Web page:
Curis, Inc. (NASDAQ:CRIS) saw a large growth in short interest in the month of November. As of November 29th, there was short interest totalling 268,000 shares, a growth of 130.8% from the November 14th total of 116,100 shares. Based on an average trading volume of 245,100 shares, the short-interest ratio is presently 1.1 days. Approximately 1.0% of the company’s stock are sold short.
Institutional investors have recently added to or reduced their stakes in the stock. Sunbelt Securities Inc. bought a new stake in Curis during the 3rd quarter valued at $27,000. Morgan Stanley increased its stake in Curis by 155.6% during the 2nd quarter. Morgan Stanley now owns 19,564 shares of the biotechnology company’s stock valued at $37,000 after purchasing an additional 11,911 shares in the last quarter. JPMorgan Chase & Co. bought a new stake in Curis during the 2nd quarter valued at $40,000. Cetera Advisor Networks LLC bought a new stake in Curis during the 2nd quarter valued at $42,000. Finally, BB&T Securities LLC increased its stake in Curis by 131.6% during the 3rd quarter. BB&T Securities LLC now owns 43,994 shares of the biotechnology company’s stock valued at $99,000 after purchasing an additional 25,000 shares in the last quarter. Institutional investors own 26.32% of the company’s stock.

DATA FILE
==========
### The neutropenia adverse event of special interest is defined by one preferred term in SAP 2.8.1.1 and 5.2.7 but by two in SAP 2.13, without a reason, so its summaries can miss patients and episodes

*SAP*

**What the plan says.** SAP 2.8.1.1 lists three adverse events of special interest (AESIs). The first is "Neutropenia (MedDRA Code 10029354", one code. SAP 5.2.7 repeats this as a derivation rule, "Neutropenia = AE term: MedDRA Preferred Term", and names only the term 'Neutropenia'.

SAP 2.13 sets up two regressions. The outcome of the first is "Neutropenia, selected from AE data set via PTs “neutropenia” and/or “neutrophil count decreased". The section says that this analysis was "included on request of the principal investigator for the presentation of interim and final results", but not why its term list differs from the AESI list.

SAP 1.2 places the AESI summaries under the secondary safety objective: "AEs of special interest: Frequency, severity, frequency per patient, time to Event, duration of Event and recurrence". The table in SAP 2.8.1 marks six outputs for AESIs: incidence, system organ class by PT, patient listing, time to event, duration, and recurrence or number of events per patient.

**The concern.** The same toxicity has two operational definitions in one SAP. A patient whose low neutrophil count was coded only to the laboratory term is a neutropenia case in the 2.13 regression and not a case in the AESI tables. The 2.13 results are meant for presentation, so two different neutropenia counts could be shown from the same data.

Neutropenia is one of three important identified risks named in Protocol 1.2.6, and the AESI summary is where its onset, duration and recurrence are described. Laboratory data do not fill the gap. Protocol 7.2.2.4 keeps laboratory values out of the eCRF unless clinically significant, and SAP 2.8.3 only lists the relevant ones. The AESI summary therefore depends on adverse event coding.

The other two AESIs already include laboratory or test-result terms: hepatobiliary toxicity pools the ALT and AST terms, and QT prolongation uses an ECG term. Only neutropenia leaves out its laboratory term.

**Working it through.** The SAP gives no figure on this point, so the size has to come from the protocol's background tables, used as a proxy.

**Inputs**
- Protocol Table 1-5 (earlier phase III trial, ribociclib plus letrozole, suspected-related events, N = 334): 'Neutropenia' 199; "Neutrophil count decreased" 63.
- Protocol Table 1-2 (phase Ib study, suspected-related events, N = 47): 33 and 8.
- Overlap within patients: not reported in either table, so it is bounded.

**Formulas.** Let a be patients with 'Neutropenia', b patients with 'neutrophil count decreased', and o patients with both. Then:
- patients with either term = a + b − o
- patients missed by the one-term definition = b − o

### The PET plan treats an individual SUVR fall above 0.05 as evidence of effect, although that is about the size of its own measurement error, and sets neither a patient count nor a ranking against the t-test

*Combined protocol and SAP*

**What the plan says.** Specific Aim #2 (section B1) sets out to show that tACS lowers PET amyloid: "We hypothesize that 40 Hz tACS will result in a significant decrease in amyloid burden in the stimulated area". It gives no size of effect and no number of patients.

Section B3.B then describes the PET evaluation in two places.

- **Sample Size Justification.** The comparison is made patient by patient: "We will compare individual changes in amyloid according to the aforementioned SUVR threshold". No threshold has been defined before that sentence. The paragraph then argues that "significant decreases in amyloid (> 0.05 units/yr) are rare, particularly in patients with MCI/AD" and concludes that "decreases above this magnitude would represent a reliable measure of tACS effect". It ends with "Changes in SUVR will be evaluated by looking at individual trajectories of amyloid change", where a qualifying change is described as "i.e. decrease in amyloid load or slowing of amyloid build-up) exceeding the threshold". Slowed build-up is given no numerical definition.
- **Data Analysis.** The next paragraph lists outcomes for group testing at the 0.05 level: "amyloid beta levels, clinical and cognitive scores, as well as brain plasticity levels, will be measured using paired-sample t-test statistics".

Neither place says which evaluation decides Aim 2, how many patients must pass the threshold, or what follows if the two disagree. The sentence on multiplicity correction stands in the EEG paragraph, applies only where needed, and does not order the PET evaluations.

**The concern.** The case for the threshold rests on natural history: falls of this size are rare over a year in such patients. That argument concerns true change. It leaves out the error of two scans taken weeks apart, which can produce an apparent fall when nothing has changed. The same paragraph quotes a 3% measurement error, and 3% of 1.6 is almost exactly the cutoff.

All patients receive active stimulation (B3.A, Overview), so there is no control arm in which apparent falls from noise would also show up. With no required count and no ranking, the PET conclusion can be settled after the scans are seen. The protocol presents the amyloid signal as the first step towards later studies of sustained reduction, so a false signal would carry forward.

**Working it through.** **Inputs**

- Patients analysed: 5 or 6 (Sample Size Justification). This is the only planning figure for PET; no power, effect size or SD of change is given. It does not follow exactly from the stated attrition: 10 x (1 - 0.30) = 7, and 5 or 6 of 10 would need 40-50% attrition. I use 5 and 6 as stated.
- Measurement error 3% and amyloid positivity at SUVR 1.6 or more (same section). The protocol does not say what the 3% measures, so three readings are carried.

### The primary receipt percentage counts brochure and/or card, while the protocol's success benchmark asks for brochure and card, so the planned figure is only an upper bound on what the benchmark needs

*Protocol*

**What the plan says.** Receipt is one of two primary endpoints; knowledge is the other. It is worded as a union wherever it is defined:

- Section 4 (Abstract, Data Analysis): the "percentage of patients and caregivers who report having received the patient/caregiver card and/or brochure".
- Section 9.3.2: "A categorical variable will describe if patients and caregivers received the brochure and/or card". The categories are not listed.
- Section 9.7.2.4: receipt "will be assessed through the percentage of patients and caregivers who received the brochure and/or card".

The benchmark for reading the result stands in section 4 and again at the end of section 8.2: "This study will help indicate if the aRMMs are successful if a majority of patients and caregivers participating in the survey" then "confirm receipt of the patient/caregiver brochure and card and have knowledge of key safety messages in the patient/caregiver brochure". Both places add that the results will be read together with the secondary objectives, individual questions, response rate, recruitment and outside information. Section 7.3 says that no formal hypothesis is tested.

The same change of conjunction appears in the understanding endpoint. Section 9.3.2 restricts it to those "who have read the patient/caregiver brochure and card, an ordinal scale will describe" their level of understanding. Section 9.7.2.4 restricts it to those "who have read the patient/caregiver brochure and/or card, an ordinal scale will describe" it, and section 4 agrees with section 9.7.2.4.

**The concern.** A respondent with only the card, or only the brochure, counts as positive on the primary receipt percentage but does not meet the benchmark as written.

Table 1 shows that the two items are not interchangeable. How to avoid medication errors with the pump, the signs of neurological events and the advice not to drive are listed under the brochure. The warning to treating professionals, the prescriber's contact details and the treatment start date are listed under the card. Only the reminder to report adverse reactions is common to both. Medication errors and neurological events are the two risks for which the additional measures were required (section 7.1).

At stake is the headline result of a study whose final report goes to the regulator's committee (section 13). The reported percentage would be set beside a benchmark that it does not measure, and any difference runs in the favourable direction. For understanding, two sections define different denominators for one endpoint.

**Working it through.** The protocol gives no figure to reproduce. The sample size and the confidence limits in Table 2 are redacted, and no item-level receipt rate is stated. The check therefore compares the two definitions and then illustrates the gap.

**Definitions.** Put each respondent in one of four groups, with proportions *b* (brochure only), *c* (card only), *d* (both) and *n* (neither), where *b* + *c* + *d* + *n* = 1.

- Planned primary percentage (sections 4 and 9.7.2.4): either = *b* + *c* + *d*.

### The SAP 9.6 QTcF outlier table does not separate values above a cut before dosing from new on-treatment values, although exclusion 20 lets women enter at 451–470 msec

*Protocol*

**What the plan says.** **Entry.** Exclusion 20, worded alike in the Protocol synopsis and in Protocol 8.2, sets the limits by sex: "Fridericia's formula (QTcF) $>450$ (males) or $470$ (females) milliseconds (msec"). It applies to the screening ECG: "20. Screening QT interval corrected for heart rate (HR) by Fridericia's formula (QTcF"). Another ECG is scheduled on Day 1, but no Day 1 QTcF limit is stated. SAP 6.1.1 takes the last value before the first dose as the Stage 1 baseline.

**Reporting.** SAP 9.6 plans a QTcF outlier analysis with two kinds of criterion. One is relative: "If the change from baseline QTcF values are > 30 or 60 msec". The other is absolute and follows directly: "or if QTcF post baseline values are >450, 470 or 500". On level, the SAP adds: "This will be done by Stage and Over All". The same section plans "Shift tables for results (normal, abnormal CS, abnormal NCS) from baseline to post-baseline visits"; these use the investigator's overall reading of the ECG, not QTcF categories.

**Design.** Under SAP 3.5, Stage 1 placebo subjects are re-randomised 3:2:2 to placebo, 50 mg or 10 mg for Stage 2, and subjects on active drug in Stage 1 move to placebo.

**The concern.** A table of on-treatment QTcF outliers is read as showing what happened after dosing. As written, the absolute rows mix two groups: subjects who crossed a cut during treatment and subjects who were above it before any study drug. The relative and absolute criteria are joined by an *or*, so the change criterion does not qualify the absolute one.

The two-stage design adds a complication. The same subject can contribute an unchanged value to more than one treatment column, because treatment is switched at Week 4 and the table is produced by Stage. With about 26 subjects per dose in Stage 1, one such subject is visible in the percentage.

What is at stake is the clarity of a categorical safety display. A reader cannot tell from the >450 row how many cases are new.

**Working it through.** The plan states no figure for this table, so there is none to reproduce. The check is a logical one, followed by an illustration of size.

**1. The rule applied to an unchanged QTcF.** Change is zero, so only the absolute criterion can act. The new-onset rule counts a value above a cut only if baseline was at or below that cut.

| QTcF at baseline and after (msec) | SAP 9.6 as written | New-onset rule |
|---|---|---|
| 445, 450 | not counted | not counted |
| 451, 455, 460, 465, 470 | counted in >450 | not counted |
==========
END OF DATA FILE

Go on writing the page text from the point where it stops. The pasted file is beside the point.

Curis stock opened at $1.53 on Friday. Curis has a 12-month low of $0.66 and a 12-month high of $2.90. The firm’s fifty day moving average is $1.77 and its 200 day moving average is $1.92.
Separately, ValuEngine downgraded shares of Curis from a “hold” rating to a “sell” rating in a research report on Tuesday, December 3rd.
Curis Company Profile
Curis, Inc, a biotechnology company, focuses on the development and commercialization of drug candidates for the treatment of human cancers in the United States. Its clinical stage drug candidates include CUDC-907, an oral dual inhibitor of HDAC and PI3K enzymes, which is in Phase II clinical trial for the treatment of patients with MYC-altered diffuse large B-cell lymphoma and solid tumors; CA-170, an oral small molecule drug candidate that is in Phase I clinical trial for treating patients with advanced solid tumors and lymphomas; CA-4948, an oral small molecule drug candidate, which is in Phase I clinical trial for the treatment of non-hodgkin lymphomas; and CA-327, an oral small molecule drug candidate that is in preclinical stage for the treatment of cancers.
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